There are human resource undergraduate degrees, but they aren't very common. It's normal to get a business administration degree with a concentration in human resources.
Reply With Quote Quick reply to this message
 
Old 01-21-2015, 12:27 PM
 
297 posts, read 497,556 times
Reputation: 74
Quote:
Originally Posted by slim04 View Post
If you want to do HR, a lot of that work is clerical and doesn't require a college degree. The HR department does a lot of paper pushing to comply with a labor, tax, pension, and healthcare laws. You could start there, get experience, make connections and try to push your way up. Some employers even have tuition reimbursement programs, so they will pay for part of your college tuition, so you would be eligible to apply for mid-level, professional HR jobs after you graduate, have 4-5 years of experience (Albeit a low level, clerical one) and potentially have lots of people that know your work and would support your career inside or outside the company.

A HR degree is not necessary and most HR departments don't really exclusive recruit from those programs. HR is a generalist area anyways that touches on communications, managerial, organizational management and behavior, systems, law and accounting. I think a business administration degree is perfectly fine and a minor in accounting or IT systems would be better. But you aren't guaranteed a job upon graduation, as it really depends on the economy, the quality of the school, your grades, and your networks (i.e. people they know you enough to pass the word to other they know that you will probably be a good employee) that you develop. If you are not comfortable with the technical areas of HR, you can focus on recruiting, training, employment discrimination/EEO, the performance evaluation systems, union relations, etc.


So are you saying it would actually be better NOT to go to school at all and just try to get my foot in as at the bottom, or do you think it would be better to get a business administration degree with a minor in accounting as opposed to a minor in human resources?
Reply With Quote Quick reply to this message
 
Old 01-21-2015, 12:45 PM
 
894 posts, read 841,078 times
Reputation: 2633
Quote:
Originally Posted by renrenbri View Post
So are you saying it would actually be better NOT to go to school at all and just try to get my foot in as at the bottom, or do you think it would be better to get a business administration degree with a minor in accounting as opposed to a minor in human resources?
You're still better off going to school. Without a degree there's only so far you can advance up the ladder. It's also important to note that Human Services and Human Resources are two completely different fields. As far as doing social work, that's a profession with a huge turnover and burnout rate, not to mention many places require a Master's Degree before you can get licensed/hired.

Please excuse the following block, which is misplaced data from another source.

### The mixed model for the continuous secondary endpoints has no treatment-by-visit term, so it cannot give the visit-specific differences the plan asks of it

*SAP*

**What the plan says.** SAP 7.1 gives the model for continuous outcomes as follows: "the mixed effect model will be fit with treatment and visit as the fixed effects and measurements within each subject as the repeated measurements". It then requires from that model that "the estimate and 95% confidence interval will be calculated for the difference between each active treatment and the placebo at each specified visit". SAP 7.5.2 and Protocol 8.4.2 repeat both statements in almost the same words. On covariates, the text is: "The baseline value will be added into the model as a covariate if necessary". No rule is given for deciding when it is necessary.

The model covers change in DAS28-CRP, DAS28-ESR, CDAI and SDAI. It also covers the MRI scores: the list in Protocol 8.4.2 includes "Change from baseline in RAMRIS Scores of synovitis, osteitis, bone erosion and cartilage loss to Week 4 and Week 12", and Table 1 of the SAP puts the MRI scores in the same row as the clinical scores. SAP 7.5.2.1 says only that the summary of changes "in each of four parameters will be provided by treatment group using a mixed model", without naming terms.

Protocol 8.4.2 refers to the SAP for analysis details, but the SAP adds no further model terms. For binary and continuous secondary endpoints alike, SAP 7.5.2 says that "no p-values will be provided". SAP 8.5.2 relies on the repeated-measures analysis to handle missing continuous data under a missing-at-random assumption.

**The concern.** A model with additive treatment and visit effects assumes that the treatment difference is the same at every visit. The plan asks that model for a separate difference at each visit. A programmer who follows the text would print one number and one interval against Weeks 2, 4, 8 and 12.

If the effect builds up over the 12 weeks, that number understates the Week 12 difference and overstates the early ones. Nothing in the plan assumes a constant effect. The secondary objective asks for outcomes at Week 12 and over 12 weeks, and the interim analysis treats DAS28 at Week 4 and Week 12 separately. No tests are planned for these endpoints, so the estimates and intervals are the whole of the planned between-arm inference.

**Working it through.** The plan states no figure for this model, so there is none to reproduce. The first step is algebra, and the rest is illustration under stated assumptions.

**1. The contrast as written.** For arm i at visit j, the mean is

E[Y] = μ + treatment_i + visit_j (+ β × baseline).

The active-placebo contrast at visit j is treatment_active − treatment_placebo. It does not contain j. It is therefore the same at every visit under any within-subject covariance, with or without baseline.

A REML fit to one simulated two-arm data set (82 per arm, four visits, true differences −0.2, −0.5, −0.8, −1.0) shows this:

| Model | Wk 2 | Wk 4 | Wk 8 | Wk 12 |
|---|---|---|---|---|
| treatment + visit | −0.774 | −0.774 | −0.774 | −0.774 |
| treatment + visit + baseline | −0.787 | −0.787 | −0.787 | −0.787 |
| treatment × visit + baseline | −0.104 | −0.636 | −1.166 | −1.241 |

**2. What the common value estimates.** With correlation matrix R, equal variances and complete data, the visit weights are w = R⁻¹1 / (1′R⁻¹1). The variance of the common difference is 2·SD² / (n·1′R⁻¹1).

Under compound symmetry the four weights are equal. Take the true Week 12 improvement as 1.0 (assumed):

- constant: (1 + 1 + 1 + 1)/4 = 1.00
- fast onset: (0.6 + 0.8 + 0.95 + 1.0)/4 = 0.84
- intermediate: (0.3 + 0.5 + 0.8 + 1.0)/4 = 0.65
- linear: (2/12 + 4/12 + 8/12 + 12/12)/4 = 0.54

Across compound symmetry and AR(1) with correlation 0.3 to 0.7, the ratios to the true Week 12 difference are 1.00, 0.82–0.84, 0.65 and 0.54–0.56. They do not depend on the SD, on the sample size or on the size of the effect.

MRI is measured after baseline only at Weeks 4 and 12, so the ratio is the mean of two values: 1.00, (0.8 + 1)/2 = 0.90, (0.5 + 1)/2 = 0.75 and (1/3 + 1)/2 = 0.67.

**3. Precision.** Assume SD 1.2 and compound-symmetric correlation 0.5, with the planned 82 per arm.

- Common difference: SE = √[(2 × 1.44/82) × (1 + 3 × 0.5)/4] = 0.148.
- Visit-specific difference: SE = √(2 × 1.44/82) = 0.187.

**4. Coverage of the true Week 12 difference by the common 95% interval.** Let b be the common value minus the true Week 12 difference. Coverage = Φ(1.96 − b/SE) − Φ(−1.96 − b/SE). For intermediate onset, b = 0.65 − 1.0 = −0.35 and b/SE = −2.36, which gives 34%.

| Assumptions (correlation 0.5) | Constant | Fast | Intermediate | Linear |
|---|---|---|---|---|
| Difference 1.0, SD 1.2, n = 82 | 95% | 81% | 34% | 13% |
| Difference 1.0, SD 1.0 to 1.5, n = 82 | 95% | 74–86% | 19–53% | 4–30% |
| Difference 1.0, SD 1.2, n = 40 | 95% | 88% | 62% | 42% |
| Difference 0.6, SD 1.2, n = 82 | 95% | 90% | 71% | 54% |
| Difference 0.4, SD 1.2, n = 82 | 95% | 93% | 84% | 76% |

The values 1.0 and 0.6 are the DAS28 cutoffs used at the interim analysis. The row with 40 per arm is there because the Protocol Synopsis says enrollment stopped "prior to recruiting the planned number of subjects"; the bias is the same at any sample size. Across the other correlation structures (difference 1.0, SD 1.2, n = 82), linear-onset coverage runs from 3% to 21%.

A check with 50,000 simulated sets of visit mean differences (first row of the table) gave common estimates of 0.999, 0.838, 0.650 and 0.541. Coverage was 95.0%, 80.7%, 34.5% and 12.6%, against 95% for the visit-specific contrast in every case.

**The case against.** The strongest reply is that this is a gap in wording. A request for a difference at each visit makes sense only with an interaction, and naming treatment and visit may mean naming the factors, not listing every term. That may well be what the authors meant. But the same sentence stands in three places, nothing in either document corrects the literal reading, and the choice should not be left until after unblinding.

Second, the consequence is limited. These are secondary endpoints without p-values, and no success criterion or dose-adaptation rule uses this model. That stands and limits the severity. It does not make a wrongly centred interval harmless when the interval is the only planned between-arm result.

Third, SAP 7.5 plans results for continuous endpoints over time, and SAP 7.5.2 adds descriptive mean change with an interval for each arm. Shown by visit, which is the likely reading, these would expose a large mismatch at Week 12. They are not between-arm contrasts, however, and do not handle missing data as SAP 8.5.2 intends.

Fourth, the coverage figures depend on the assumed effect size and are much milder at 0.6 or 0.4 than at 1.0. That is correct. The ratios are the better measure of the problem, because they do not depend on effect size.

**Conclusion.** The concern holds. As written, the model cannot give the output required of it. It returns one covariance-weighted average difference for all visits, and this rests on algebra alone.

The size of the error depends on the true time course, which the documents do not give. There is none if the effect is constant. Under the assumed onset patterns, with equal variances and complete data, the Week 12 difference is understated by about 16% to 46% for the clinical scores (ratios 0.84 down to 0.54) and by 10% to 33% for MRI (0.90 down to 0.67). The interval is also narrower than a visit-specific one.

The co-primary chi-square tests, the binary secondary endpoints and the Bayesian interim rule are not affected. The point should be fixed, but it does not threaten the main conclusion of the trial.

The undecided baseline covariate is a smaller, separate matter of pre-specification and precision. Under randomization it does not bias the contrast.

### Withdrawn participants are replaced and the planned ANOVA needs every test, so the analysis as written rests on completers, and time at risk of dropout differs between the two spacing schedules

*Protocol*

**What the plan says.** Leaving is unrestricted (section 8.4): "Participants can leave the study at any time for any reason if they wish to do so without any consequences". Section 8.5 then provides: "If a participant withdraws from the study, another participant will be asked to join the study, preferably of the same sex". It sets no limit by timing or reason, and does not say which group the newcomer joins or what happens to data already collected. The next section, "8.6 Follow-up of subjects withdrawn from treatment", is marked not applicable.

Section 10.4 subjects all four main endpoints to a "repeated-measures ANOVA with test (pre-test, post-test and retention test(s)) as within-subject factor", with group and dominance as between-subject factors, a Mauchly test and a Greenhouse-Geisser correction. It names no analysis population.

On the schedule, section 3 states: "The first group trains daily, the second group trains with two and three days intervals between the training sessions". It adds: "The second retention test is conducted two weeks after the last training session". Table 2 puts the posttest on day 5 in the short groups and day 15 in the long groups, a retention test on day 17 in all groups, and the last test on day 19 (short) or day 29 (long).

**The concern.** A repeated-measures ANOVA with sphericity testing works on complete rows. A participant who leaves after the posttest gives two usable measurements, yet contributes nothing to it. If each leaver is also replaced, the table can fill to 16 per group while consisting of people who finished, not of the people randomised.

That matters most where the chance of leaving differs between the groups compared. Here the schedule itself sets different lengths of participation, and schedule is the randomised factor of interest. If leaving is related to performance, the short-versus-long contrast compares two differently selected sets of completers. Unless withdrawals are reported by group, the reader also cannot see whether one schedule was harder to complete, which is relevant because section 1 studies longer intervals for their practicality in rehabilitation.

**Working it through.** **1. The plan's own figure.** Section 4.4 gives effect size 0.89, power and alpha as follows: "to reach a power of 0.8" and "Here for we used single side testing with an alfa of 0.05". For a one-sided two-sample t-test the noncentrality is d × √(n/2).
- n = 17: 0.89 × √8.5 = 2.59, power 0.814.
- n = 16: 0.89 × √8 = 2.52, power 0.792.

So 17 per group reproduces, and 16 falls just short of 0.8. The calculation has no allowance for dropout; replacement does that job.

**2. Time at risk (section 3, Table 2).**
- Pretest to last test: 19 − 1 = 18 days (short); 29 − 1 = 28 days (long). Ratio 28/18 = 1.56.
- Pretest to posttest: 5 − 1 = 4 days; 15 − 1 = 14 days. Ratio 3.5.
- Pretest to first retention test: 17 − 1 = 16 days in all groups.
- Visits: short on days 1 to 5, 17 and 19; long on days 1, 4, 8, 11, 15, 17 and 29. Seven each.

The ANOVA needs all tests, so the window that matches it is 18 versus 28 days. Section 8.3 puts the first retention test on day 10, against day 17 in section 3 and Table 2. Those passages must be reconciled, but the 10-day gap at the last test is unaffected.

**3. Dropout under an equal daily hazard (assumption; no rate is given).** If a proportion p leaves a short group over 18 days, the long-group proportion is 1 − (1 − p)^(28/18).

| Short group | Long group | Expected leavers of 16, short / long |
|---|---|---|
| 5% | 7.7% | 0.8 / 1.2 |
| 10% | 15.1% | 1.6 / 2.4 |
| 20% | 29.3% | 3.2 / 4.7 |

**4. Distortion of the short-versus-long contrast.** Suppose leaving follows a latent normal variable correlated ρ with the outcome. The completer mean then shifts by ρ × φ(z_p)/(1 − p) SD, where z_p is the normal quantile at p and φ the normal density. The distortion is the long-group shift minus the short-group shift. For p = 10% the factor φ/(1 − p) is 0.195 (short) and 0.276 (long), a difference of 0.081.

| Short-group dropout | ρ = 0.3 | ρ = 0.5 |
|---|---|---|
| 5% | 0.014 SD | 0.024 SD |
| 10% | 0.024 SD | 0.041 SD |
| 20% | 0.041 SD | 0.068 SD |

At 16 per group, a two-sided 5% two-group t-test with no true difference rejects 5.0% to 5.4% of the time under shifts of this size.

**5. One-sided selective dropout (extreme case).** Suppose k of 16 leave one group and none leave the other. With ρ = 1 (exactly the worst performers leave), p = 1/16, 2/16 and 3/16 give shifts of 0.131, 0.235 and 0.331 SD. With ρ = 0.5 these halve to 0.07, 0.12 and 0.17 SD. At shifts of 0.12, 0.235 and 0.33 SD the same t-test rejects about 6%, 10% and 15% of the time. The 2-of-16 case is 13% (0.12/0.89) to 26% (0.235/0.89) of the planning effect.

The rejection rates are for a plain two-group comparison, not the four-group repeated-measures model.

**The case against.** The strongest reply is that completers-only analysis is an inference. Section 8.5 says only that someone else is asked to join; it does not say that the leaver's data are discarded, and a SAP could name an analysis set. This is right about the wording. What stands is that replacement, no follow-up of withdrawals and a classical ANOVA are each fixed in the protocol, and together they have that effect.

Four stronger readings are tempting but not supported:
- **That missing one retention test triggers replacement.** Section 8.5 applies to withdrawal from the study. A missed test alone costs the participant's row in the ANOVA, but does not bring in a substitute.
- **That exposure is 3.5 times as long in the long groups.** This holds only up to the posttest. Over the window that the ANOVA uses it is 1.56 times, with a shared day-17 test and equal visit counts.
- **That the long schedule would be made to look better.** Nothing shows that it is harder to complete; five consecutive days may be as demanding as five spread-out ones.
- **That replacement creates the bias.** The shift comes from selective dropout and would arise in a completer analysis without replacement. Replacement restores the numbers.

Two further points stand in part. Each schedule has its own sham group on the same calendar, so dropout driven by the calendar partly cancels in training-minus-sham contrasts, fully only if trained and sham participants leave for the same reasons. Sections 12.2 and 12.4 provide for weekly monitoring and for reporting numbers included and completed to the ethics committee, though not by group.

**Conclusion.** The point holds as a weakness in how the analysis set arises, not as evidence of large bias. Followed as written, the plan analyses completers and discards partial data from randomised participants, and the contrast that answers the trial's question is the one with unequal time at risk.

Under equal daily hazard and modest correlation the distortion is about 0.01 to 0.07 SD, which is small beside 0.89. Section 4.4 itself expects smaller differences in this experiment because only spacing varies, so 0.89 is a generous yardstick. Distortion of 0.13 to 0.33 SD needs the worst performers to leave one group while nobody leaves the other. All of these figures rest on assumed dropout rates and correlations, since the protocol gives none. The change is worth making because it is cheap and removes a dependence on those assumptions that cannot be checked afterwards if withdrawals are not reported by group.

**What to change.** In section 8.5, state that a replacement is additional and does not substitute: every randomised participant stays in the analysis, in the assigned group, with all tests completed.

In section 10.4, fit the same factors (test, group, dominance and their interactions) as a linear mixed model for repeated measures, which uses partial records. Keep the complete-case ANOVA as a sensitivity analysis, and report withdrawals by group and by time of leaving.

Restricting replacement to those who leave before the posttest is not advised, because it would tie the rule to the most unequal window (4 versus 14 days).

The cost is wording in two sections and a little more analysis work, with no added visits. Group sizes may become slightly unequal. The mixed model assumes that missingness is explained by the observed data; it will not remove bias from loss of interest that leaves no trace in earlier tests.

I think what you need to do is narrow down your goals before you enroll in school and pick a major.
Reply With Quote Quick reply to this message
 
Old 01-21-2015, 12:56 PM
 
297 posts, read 497,556 times
Reputation: 74
Although counseling is my dream, I also have to be realistic. Human resources seems like a better field, especially without a master's degree. Counseling is just too big of a risk for me right now. I'm just not sure if I should go for a major in human resources or if I should keep my options even more wide open by going for a major in business with a concentration in either human resources or accounting. Penn State Online offers business degrees where you can name the area you want to concentrate on.
Reply With Quote Quick reply to this message
Please register to post and access all features of our very popular forum. It is free and quick. Over $68,000 in prizes has already been given out to active posters on our forum. Additional giveaways are planned.

Detailed information about all U.S. cities, counties, and zip codes on our site: City-data.com.


Reply
Please update this thread with any new information or opinions. This open thread is still read by thousands of people, so we encourage all additional points of view.

Quick Reply
Message:

Over $104,000 in prizes was already given out to active posters on our forum and additional giveaways are planned!

Go Back   City-Data Forum > General Forums > Education > Colleges and Universities
Follow City-Data.com founder on our Forum or

All times are GMT -6.

2005-2019, Advameg, Inc. · Please obey Forum Rules · Terms of Use and Privacy Policy · Bug Bounty

City-Data.com - Archive 1, 2, 3, 4, 5, 6, 7, 8, 9, 10, 11, 12, 13, 14, 15, 16, 17, 18, 19, 20, 21, 22, 23, 24, 25, 26, 27, 28, 29, 30, 31, 32, 33, 34, 35 - Top